Recent advances in understanding the identity and location of the brain's carbon dioxide chemoreceptors may provide better explanations for the anxiogenic and visionary effects of carbogen. Over the last decade, a number of researchers have verified that a subset of serotonin neurons in the raphe nuclei respond to hypercapnia.18 Because of the many brain areas to which they extend, such serotonin neurons are well-placed to not only trigger autonomic responses, such as breath and cerebral blood flow, but also interact with the parts of the brain responsible for cognition and emotions.19 Severson, et al. proposed in 2003, "that a major role of serotonergic neurons throughout the brainstem is to monitor the acid/base status of blood and to initiate multiple responses aimed at restoring pH to normal, including changes in behavior, breathing, and autonomic control."19 The highly-networked serotonin neurons—better known for their involvement with psychedelics, antidepressants, and higher brain function—are also valuable as CO2 detectors because of their wide connection to many brain systems. When high CO2 levels are detected, one might not only need to change breathing or increase heart rate, but may also need to be able to make complex, life-preserving decisions about how to get to a safer location.18,19,25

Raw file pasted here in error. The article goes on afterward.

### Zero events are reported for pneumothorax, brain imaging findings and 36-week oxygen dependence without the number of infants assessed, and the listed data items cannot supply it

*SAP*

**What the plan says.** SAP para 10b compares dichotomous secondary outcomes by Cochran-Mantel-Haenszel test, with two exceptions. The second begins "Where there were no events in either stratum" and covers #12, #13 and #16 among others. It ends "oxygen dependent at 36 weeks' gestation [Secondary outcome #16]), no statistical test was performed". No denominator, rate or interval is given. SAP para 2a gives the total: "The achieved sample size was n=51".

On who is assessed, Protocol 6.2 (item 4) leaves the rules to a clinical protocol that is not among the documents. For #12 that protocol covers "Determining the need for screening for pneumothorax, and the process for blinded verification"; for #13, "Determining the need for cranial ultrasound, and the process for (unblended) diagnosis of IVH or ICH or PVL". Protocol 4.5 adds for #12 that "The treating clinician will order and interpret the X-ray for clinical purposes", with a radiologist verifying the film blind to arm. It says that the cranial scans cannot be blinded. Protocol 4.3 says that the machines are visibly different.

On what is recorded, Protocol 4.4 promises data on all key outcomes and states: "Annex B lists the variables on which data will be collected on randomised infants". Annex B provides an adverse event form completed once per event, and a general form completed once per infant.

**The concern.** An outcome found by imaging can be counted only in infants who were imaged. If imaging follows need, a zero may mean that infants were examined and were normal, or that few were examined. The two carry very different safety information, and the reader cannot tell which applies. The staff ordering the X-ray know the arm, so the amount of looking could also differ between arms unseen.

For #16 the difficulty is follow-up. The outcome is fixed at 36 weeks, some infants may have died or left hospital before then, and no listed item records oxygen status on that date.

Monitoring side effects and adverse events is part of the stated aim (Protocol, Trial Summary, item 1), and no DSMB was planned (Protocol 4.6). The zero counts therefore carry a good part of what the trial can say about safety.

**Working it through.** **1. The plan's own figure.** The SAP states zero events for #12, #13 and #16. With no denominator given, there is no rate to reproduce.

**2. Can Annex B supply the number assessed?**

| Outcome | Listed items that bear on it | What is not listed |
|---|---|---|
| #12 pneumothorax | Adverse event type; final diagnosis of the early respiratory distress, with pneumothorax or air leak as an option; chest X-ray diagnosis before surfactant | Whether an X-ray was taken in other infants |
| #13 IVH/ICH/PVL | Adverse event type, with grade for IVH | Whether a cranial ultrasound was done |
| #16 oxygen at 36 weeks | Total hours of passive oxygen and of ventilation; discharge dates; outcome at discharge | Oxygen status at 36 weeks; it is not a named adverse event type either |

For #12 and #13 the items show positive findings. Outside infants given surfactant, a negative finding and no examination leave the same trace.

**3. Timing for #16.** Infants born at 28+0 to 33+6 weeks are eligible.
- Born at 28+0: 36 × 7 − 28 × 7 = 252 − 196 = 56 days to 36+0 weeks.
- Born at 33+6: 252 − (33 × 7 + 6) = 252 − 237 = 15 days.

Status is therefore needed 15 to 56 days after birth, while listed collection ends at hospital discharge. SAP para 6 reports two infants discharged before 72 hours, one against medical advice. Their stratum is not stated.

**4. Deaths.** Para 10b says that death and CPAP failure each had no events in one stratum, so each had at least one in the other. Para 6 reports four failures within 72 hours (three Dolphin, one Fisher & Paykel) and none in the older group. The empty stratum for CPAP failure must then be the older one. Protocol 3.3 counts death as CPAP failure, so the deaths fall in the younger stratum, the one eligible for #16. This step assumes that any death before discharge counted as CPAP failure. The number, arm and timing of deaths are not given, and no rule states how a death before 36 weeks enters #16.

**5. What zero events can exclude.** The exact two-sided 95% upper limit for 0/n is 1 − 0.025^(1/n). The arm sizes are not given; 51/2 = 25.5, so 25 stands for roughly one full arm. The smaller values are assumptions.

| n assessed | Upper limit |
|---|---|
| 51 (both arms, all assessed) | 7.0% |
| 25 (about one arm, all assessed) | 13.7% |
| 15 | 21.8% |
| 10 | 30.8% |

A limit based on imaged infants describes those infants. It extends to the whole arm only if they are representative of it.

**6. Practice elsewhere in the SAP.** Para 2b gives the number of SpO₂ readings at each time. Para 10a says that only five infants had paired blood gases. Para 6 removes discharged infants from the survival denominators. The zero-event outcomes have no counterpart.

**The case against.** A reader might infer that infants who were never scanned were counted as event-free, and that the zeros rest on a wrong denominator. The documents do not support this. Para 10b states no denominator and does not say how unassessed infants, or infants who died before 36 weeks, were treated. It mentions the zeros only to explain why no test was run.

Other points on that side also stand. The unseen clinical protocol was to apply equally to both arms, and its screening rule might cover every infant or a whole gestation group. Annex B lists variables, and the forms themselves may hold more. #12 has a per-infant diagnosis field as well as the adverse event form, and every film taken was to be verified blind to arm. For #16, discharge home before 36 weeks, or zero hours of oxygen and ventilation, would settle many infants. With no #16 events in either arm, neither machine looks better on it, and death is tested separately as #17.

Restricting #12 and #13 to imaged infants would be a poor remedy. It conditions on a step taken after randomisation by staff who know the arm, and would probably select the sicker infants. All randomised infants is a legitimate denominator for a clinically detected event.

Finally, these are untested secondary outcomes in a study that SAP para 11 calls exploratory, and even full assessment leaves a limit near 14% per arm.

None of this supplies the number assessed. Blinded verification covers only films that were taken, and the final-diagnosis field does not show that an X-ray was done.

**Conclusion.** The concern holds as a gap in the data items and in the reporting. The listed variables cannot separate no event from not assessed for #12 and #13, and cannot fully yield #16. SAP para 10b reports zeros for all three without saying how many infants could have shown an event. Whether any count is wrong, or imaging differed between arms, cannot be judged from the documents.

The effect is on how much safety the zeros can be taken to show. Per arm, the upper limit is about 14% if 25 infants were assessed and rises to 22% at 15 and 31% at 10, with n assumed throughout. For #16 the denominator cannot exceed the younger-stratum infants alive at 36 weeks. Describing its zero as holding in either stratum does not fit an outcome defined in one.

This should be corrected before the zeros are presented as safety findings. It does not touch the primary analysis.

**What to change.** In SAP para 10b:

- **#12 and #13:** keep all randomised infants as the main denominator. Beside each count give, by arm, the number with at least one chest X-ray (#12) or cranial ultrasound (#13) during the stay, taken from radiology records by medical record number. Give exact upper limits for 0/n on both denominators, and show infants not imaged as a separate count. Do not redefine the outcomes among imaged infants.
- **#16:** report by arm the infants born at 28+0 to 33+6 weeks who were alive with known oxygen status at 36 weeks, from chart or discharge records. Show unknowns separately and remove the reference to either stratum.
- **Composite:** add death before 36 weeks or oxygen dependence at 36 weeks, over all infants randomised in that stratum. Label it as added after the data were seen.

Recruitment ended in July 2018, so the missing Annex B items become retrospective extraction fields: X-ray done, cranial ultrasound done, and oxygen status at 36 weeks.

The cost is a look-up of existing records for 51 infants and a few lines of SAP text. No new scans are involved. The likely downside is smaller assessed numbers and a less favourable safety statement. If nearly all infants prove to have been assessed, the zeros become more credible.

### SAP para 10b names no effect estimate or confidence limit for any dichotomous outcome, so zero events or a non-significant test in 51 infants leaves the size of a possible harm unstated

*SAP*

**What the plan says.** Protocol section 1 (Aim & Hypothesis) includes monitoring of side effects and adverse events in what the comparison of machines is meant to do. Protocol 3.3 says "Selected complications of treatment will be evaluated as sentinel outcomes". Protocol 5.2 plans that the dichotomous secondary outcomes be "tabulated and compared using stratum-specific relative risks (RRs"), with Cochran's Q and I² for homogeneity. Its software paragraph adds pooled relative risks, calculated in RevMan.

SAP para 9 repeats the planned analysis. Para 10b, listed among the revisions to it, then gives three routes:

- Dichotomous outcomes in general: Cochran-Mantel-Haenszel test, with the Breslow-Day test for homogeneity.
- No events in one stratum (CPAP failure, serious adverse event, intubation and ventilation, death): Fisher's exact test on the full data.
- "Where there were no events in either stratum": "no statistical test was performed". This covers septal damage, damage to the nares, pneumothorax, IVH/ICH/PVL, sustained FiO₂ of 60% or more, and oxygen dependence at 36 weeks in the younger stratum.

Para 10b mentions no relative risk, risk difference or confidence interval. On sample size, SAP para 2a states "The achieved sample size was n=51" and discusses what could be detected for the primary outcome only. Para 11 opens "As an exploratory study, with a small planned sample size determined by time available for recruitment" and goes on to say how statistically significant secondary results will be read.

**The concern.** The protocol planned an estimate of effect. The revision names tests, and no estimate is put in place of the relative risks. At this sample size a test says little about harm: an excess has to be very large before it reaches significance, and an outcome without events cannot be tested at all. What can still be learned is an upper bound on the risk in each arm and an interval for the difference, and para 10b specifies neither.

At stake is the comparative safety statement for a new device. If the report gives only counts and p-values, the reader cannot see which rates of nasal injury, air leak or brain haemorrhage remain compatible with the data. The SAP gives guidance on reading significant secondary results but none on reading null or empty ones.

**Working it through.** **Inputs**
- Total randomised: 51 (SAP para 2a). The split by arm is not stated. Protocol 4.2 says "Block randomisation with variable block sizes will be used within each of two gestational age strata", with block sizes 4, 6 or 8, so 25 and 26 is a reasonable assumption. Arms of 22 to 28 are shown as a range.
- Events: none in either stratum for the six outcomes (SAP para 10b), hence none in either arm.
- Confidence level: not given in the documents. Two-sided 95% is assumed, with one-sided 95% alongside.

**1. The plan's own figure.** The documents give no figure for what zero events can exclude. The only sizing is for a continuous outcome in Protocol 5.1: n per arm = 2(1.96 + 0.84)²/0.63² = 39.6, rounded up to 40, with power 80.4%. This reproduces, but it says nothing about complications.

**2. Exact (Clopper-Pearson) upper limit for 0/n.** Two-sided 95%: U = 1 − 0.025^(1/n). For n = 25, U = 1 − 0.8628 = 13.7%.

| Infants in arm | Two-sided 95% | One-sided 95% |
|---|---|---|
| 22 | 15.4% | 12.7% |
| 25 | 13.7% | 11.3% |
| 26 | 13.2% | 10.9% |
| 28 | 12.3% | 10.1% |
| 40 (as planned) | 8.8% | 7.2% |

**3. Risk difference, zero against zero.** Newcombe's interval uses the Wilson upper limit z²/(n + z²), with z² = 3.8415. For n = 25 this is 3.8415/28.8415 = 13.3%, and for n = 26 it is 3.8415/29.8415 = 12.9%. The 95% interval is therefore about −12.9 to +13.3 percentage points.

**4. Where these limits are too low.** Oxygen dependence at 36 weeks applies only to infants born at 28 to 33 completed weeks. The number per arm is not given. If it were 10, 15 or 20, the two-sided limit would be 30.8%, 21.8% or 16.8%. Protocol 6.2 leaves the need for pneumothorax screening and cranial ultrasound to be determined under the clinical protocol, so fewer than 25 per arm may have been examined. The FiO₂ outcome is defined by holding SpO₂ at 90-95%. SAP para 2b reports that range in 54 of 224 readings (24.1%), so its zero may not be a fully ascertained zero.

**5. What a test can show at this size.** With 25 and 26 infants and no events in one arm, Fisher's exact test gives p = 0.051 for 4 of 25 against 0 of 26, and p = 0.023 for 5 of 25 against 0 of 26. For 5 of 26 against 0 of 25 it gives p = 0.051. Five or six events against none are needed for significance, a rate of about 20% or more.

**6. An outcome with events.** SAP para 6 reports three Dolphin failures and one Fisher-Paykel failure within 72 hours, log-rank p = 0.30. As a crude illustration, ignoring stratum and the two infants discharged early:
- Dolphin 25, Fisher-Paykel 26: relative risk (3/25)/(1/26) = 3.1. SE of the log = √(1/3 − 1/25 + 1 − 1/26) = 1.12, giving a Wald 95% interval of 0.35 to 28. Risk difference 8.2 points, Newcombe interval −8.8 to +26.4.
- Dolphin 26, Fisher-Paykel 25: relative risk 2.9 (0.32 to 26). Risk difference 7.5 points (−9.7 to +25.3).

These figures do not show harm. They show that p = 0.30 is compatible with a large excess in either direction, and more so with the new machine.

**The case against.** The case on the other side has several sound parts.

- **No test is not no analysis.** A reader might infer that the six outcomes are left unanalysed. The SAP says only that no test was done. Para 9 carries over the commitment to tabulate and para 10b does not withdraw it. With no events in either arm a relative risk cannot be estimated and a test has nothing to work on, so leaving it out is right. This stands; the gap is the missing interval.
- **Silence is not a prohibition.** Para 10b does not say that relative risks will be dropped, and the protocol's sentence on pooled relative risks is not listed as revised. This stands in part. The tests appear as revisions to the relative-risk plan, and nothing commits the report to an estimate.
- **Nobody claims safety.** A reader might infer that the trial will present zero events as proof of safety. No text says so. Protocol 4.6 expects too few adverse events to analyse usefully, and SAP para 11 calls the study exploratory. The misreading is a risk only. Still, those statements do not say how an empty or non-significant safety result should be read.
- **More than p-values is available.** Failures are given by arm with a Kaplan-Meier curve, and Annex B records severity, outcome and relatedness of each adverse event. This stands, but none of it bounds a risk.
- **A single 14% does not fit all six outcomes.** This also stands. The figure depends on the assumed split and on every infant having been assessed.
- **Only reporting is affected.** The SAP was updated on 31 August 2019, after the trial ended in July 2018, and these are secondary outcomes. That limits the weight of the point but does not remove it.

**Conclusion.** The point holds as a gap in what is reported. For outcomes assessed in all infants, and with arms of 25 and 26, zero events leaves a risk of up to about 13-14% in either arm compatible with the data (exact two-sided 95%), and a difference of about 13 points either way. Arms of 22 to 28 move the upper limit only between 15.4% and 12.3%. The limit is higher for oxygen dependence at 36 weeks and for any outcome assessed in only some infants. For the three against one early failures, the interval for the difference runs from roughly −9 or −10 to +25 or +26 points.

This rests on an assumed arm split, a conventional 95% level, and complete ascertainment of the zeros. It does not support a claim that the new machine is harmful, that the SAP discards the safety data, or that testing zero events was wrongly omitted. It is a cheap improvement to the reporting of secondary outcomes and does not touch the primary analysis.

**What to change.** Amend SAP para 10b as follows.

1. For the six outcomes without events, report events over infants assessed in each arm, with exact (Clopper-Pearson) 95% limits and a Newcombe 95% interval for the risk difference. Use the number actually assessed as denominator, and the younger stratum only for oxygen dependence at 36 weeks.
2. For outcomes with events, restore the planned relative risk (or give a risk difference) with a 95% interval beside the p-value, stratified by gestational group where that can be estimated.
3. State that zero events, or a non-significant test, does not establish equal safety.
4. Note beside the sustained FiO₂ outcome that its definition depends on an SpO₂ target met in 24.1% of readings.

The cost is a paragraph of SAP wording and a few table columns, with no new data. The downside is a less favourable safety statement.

Ongoing research into the neurophysiology of anxiety and panic disorder has revealed that carbogen-activated chemoreceptor neurons may directly affect many parts of the brain, triggering several receptor systems, including the adrenergic, cholinergic, and dopaminergic systems. Kaye, et al. (2004) summarize the results of recent brain imaging research showing hypercapnia's widespread effects: "humans exposed to CO2 have shown activation of numerous centres, including medullary, limbic and paralimbic (amygdala ad peri-amygdala), cerebellar, insula and prefrontal cortical areas."26,27